This Europe: Greek government tells its former king: get a surname if you want your money

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The Independent Online

Greece's socialist government is risking the wrath of the Council of Europe after its latest refusal to settle with the former king over a property dispute.

Constantine, former king of the Greeks, as he's named in his Danish passport, is on course for £350m compensation over estates nationalised in 1994. A ruling is expected in June from the European Court of Human Rights.

But a leaked memo showed the only change in the government's hard line on the issue was that the mantra of "not one drachma" had switched to "not one euro".

Nikos Christodoulakis, the Finance Minister, accuses the former monarch of "deliberately attempting to damage the Greek economy", and counters Constantine's claims with a tax bill larger than the proposed compensation.

Costas Simitis, the Prime Minister, refers to the former king as Mr Glucksberg, the blue-blooded surname of his Danish royal house, and has told the London resident to get a surname before reapplying for a Greek passport.

The government insists the three disputed estates never belonged to the former king and were at his disposal only while head of state, an assertion Constantine contends – with the backing of the European court.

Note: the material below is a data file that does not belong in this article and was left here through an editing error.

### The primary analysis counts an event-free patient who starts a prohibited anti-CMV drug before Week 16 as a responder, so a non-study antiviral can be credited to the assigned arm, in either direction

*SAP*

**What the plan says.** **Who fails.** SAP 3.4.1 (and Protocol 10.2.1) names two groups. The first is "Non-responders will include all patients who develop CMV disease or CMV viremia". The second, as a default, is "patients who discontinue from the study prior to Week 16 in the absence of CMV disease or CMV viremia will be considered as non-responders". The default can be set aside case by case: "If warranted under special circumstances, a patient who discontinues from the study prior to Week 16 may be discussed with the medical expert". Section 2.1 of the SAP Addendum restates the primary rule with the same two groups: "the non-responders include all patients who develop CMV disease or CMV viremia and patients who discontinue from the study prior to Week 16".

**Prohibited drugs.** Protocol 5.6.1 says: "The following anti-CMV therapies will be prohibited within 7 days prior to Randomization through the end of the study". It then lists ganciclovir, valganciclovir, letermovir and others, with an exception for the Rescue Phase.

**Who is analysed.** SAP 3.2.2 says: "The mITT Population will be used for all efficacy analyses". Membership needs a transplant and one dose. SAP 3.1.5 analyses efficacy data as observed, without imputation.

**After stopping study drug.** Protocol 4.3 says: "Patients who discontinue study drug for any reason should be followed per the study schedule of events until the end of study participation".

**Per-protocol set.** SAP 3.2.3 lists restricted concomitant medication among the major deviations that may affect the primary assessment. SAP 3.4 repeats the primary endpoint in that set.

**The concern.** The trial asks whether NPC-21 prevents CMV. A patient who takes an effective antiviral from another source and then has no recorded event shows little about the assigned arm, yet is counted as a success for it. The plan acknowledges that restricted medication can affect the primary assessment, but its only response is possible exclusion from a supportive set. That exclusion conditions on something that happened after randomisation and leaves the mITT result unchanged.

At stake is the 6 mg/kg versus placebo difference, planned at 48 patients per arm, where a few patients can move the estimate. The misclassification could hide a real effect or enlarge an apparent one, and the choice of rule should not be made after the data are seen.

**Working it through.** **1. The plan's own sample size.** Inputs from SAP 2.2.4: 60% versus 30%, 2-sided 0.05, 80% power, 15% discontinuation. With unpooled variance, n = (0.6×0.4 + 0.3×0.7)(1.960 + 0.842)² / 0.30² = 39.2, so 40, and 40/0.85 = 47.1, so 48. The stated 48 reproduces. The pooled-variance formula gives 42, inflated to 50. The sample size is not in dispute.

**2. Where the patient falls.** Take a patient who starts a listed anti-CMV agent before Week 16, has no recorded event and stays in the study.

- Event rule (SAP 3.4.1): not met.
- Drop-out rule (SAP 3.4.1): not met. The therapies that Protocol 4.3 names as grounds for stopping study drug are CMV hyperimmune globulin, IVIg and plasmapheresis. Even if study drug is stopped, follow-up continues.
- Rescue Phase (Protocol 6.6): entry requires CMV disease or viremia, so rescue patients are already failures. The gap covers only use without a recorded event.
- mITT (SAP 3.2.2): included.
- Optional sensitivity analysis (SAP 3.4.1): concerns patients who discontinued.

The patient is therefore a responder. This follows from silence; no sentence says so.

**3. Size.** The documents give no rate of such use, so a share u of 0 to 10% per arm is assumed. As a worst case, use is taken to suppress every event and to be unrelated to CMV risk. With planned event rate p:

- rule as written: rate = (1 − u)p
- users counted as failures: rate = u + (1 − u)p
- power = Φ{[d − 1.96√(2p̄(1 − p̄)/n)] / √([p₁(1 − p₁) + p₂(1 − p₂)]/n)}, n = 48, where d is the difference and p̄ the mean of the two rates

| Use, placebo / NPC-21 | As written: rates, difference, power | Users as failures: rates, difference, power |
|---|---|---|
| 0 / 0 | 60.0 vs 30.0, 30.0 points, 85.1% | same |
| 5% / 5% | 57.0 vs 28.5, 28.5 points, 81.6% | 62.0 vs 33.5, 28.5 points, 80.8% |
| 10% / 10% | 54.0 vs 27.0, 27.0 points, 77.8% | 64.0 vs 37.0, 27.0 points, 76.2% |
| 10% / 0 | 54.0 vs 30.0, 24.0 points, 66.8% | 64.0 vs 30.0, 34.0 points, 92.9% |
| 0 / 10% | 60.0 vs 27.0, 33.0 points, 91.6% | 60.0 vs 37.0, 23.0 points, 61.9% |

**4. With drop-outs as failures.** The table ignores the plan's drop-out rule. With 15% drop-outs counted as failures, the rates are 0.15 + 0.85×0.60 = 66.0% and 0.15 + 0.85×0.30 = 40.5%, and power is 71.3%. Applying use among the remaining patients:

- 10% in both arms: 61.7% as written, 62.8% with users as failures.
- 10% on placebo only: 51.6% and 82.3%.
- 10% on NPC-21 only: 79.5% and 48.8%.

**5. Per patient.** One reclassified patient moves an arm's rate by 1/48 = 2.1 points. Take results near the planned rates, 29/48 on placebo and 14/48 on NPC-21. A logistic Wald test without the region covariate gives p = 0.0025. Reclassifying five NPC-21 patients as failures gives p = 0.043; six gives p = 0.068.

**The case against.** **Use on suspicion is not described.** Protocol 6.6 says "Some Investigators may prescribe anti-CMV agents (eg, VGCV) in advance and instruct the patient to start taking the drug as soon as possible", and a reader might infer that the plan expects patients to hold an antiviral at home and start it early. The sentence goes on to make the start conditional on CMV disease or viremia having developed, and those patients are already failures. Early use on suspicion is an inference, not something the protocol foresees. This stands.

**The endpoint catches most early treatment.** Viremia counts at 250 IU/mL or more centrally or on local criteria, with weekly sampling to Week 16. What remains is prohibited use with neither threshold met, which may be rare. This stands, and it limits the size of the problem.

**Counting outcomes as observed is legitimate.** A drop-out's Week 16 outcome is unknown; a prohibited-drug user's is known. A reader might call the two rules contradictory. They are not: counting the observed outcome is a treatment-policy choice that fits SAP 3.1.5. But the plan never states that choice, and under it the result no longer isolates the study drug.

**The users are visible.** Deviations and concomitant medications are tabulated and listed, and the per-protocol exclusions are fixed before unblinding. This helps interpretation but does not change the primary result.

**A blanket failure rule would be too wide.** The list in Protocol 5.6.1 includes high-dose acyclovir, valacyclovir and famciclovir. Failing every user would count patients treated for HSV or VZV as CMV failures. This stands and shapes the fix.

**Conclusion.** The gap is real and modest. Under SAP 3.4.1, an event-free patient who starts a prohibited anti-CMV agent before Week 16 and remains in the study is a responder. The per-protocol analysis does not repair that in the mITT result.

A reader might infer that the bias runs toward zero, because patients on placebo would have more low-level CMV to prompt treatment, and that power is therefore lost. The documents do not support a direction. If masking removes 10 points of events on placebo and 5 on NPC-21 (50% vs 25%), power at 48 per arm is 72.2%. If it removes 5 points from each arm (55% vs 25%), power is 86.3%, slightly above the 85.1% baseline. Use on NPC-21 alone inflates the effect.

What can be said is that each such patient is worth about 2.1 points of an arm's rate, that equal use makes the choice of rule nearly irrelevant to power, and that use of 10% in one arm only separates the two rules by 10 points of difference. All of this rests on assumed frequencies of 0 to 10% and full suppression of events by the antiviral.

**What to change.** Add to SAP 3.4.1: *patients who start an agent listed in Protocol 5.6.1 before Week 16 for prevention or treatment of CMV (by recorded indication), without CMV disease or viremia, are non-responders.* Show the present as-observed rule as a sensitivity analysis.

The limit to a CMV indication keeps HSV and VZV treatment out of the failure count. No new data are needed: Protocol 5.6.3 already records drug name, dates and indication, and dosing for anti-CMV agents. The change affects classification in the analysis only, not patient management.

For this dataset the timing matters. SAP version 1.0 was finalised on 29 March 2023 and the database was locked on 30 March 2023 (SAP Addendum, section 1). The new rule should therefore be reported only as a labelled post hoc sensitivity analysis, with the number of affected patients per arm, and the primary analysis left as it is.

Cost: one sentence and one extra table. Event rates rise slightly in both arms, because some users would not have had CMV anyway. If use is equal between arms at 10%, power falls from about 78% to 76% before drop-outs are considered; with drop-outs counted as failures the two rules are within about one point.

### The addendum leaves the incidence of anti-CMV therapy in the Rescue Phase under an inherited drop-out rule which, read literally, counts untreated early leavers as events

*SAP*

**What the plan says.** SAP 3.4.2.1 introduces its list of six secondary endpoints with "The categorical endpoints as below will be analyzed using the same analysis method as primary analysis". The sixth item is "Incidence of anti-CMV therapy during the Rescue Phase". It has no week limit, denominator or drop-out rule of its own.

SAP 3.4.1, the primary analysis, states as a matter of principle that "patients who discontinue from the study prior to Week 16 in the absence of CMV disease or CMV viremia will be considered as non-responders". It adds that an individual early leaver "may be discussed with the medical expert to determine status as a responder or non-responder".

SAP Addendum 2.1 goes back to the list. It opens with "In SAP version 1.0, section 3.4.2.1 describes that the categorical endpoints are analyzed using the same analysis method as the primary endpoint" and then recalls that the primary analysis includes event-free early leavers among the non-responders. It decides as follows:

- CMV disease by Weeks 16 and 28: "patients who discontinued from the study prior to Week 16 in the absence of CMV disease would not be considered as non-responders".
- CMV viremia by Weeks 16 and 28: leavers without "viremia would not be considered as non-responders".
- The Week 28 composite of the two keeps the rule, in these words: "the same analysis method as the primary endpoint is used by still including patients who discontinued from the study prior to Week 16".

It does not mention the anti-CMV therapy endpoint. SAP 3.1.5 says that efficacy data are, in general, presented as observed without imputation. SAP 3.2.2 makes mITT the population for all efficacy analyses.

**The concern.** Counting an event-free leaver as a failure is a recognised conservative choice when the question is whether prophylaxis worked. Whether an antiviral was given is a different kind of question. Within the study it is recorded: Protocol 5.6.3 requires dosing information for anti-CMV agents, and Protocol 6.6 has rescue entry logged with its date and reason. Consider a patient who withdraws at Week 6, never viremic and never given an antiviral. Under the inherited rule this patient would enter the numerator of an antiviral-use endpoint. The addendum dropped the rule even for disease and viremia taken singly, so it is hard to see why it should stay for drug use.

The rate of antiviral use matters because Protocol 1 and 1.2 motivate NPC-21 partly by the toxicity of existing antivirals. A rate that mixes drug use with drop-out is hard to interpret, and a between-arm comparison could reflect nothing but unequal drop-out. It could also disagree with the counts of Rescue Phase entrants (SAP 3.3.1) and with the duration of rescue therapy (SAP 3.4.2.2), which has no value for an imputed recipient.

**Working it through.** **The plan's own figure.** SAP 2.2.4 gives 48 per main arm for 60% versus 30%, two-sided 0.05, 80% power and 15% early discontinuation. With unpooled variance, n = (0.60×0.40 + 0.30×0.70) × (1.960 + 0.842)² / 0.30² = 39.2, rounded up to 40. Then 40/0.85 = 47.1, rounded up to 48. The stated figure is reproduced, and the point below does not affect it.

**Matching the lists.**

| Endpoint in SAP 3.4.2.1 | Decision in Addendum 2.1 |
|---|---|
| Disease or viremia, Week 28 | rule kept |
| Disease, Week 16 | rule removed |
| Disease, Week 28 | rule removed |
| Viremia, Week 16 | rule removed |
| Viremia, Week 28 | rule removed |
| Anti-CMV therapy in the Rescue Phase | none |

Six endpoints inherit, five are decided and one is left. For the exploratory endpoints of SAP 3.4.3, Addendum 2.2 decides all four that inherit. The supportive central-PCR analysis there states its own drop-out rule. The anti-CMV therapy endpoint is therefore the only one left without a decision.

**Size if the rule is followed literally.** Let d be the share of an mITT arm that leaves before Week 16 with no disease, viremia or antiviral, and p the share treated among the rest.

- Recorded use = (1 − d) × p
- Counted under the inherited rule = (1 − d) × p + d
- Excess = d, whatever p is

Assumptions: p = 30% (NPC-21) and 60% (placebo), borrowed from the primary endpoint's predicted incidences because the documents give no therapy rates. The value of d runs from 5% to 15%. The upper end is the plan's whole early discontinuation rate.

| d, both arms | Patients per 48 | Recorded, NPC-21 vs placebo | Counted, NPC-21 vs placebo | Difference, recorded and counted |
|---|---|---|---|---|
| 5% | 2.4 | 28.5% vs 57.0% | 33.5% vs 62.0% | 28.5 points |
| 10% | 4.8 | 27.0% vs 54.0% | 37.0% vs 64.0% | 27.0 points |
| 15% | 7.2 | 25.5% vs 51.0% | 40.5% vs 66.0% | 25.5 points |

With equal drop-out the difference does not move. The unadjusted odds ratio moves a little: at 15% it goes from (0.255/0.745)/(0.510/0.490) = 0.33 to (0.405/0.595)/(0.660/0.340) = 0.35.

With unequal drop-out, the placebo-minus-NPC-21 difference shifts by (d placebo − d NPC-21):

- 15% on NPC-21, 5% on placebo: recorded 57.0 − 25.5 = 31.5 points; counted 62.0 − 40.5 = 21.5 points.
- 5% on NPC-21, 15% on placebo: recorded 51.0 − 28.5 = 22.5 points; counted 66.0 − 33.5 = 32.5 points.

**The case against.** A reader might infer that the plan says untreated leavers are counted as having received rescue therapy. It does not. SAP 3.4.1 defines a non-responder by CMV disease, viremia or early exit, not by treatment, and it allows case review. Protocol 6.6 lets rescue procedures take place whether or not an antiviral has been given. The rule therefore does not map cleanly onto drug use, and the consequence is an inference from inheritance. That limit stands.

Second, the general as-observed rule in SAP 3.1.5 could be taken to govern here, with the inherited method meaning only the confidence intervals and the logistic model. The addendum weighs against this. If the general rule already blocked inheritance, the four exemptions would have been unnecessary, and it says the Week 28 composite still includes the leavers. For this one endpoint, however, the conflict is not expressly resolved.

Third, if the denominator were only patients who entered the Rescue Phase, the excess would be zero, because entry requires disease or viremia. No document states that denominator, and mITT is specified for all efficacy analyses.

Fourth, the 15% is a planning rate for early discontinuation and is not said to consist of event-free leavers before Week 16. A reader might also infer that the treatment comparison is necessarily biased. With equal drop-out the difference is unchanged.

The man with no surname has provided stiffer legal opposition than expected – the human rights' court ruled in 2000 that he was entitled to compensation.

The irony of a ruling in favour of the monarch from a court established to uphold democracy has not been lost on the Greek public, who voted overwhelmingly in favour of scrapping the monarchy after the collapse of the seven-year military dictatorship in 1974.

Constantine, a member of the International Olympic Committee, fled Greece in 1967 and has set foot in the country only twice since, after initially supporting then opposing the 1967 coup.

Senior administration figures concede legal errors were made, but Evangelos Venizelos, the Culture Minister and constitutional professor who framed the 1994 law, is less willing to admit it.

Few doubt the Athens administration will comply with the June decision; respect for the rulings of international courts is the cornerstone of their stance on Cyprus and territorial disputes with Turkey.

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